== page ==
If the comments on Covered California’s Facebook page are any indication, you’re all suffering from acute health insurance confusion:
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“I wanted to sign up again this year … I’m hesitant now because of what Trump has done. Should I still consider?”
“Does the removal of subsidies mean we might lose our premium tax credits during the year?”
“So you’re telling me that [Trump’s] executive order didn’t do anything? I am so confused.”
I don’t blame you. Choosing a health plan will be doubly hard this year given President Trump’s recent move to cut off federal payments for a key consumer subsidy, his administration’s decision to shorten exchange open-enrollment periods in most states to 45 days, Congress’ failed attempts to repeal Obamacare and the departure of some insurers from certain markets.
Let me ease your mind straightaway on three critical points:
In California, open enrollment for individuals and families who buy their 2018 plans through Covered California and in the open market lasts three months, from Nov. 1 to Jan. 31, 2018.
You won’t lose the tax credits that help you – and the vast majority of Covered California enrollees – afford your premiums, assuming you still qualify.
The same goes for the cost-sharing subsidies that reduce out-of-pocket costs for some Covered California members, despite Trump’s decision to stop funding them.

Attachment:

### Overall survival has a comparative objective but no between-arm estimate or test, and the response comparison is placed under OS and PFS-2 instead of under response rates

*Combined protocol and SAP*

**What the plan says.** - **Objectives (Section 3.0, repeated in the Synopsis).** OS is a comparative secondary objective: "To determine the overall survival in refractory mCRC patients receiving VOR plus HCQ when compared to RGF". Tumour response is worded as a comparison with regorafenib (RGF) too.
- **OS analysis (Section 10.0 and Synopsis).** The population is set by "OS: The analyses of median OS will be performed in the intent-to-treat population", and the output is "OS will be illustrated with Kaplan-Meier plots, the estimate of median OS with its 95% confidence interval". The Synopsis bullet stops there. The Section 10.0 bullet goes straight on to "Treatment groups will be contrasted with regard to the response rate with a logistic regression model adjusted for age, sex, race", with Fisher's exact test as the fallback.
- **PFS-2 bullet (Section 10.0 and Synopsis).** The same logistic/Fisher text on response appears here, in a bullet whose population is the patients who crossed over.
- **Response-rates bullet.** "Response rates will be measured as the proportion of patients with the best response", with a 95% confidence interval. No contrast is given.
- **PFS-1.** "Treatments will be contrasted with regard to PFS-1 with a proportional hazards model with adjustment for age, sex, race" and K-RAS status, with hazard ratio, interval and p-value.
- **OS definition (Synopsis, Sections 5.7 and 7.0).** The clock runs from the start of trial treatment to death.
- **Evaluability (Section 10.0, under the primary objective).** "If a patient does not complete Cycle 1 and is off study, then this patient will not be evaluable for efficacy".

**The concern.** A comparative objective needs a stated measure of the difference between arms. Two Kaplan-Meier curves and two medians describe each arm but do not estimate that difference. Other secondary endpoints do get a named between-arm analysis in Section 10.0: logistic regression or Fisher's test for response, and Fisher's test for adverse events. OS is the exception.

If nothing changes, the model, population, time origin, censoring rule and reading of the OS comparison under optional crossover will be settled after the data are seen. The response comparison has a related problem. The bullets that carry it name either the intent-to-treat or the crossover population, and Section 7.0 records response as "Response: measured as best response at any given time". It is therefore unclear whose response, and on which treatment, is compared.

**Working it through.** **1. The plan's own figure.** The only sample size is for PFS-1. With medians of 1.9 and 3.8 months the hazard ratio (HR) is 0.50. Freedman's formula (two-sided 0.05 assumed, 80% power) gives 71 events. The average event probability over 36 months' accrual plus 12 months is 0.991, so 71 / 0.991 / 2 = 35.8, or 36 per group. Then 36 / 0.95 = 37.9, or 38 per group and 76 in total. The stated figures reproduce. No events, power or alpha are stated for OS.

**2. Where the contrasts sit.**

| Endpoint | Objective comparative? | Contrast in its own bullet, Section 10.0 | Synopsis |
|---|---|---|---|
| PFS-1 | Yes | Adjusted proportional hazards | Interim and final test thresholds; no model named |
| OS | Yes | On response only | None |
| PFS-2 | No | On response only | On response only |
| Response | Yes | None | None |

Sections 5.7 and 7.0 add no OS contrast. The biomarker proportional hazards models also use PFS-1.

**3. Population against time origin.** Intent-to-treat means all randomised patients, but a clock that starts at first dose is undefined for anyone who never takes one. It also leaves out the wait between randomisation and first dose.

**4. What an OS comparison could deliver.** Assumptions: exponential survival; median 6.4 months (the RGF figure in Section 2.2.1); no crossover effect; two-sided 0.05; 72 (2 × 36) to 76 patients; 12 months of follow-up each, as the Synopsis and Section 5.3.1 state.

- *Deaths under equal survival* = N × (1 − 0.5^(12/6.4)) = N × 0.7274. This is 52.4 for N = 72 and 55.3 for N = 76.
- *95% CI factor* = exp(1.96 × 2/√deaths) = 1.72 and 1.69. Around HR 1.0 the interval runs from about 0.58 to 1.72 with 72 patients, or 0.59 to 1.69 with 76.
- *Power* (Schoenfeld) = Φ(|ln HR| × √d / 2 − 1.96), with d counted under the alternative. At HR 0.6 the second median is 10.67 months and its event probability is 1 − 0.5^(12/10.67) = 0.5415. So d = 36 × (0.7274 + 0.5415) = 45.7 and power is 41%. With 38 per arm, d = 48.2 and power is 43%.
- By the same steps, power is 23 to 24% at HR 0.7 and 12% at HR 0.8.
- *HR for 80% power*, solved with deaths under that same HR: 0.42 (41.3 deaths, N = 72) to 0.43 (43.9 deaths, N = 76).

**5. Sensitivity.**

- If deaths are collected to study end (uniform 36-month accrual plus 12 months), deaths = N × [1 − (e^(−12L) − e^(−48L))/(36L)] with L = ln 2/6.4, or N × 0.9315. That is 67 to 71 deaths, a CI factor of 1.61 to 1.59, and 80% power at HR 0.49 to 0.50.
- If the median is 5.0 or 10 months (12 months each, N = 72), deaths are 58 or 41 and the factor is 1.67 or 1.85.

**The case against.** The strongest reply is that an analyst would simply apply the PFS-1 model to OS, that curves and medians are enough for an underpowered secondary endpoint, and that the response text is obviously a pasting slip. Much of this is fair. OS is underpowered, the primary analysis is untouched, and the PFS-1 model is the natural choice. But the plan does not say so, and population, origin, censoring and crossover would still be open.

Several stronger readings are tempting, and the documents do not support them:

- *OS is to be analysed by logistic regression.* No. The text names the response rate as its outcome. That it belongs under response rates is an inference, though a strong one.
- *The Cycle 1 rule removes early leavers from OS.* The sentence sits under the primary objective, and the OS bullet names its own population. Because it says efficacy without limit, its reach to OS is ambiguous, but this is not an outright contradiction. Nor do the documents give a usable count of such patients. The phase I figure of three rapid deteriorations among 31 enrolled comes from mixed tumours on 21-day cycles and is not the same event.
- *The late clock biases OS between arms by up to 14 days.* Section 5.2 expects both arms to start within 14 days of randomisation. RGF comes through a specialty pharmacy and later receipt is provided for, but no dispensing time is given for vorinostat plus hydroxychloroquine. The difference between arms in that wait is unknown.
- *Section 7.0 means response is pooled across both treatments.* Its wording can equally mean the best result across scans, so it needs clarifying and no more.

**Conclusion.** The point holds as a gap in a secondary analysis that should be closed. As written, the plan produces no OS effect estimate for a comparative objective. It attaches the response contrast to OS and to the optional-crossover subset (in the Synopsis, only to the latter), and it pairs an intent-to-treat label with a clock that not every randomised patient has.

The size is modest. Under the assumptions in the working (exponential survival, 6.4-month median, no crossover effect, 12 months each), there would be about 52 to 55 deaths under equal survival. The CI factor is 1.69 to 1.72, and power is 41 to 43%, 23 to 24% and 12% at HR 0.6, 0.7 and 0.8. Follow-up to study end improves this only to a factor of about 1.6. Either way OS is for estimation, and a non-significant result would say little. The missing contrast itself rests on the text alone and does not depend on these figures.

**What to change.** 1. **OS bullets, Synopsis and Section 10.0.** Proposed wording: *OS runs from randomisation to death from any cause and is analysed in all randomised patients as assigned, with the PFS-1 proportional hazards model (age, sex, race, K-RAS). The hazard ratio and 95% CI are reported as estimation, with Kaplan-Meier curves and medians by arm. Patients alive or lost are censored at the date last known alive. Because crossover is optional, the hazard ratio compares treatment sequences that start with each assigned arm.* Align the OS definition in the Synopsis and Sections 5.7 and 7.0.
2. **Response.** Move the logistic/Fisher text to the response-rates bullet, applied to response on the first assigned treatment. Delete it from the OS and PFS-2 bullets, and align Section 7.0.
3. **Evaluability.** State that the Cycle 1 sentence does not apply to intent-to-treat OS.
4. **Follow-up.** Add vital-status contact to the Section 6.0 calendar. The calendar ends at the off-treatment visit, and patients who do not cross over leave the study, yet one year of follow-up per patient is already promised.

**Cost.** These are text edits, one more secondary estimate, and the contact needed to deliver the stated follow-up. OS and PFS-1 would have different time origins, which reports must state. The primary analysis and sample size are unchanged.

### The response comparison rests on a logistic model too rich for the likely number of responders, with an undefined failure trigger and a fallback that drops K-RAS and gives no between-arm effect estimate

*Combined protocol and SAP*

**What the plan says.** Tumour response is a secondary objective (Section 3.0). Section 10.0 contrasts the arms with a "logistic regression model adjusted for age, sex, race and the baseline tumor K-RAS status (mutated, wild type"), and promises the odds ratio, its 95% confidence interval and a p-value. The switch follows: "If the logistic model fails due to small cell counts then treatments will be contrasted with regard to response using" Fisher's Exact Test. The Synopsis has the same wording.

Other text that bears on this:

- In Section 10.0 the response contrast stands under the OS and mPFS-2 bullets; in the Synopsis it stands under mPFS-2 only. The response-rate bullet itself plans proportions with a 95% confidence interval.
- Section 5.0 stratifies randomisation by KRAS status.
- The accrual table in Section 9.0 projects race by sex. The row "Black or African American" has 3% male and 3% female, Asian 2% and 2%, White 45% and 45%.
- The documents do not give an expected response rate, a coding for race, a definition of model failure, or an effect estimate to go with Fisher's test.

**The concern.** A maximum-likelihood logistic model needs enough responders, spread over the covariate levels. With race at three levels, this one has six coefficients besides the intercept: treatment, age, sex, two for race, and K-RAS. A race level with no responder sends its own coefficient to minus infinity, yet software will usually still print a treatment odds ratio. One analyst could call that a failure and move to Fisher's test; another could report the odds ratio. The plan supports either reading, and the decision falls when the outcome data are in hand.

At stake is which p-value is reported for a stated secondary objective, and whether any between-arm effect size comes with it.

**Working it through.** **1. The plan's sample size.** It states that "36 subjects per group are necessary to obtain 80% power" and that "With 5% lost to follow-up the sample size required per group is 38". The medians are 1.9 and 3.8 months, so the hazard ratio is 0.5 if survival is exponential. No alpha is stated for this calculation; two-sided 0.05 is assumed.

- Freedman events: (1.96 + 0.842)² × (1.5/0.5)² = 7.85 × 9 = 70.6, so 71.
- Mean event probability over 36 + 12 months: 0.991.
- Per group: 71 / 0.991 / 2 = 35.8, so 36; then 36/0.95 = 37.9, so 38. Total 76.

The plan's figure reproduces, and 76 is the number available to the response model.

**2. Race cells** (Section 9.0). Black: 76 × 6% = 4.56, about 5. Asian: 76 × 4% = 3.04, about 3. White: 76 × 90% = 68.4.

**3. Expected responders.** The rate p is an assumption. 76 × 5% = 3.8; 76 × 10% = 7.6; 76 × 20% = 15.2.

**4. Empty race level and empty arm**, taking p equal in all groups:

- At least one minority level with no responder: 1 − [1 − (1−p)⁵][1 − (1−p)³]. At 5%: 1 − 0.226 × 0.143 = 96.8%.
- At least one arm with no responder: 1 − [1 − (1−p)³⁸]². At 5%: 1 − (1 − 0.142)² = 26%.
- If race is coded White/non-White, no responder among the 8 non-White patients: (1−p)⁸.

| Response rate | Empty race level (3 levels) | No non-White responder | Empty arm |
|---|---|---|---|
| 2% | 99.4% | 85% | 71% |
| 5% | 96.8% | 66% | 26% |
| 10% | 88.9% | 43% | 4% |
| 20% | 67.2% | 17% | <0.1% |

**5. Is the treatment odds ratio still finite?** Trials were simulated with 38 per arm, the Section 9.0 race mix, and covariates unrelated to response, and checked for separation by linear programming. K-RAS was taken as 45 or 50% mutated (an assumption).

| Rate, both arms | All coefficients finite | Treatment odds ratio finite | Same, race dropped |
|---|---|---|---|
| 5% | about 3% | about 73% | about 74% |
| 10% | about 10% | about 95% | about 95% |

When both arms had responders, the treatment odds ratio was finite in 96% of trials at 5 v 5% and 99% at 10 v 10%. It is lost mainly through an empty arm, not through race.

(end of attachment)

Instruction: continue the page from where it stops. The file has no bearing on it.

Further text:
But shopping will be challenging.
Anthem Blue Cross is pulling out of a large swath of California’s individual market, on and off the exchange, forcing hundreds of thousands of consumers to find new plans.
And in addition to regular, annual rate hikes – averaging 12.3 percent statewide – silver-level plans will bear an additional 12.4 percent average surcharge to make up for the loss of federal funding for the cost-sharing subsidies.
Remember, those are averages. Your actual premium will depend on several factors, including where you live, your income, what level of coverage you choose and which insurer you pick.
In an unexpected twist, some people may actually benefit from the surcharge because it could bring plans with more robust coverage within financial reach.
Before we get into all that, my most important piece of advice remains the same this year as before:
Don’t do this alone. Help from certified insurance agents and enrollment “navigators” is free. You can find local options by clicking on the “Find Help” tab on Covered California’s website, www.CoveredCA.com.
Nearly half of Covered California enrollees qualify for cost-sharing subsidies, which lower their copays, deductibles and coinsurance. The subsidies are paid directly to insurers, and are separate from the tax credits that reduce monthly premiums.
These discounts are available only to silver-plan enrollees whose annual income falls between 139 percent and 250 percent of the federal poverty level – about $34,200 to $61,500 for a family of four. That’s why Covered California added the 12.4 percent average surcharge only to silver plans amid Trump’s threats – and ultimate decision – to stop funding the subsidies.
Covered California estimates that 78 percent of subsidized consumers will pay the same as – or less than – this year, despite the surcharge, because their tax credits will rise with their premiums. About half of the remaining 22 percent will see increases of less than $25 per month.
“This is potentially good news for both insurers and consumers,” says Greg Fann, a senior consulting actuary based in Murrieta. “And bad news for taxpayers,” who are footing the bill for the increased tax credits.
Fann offers advice to consumers based on their income.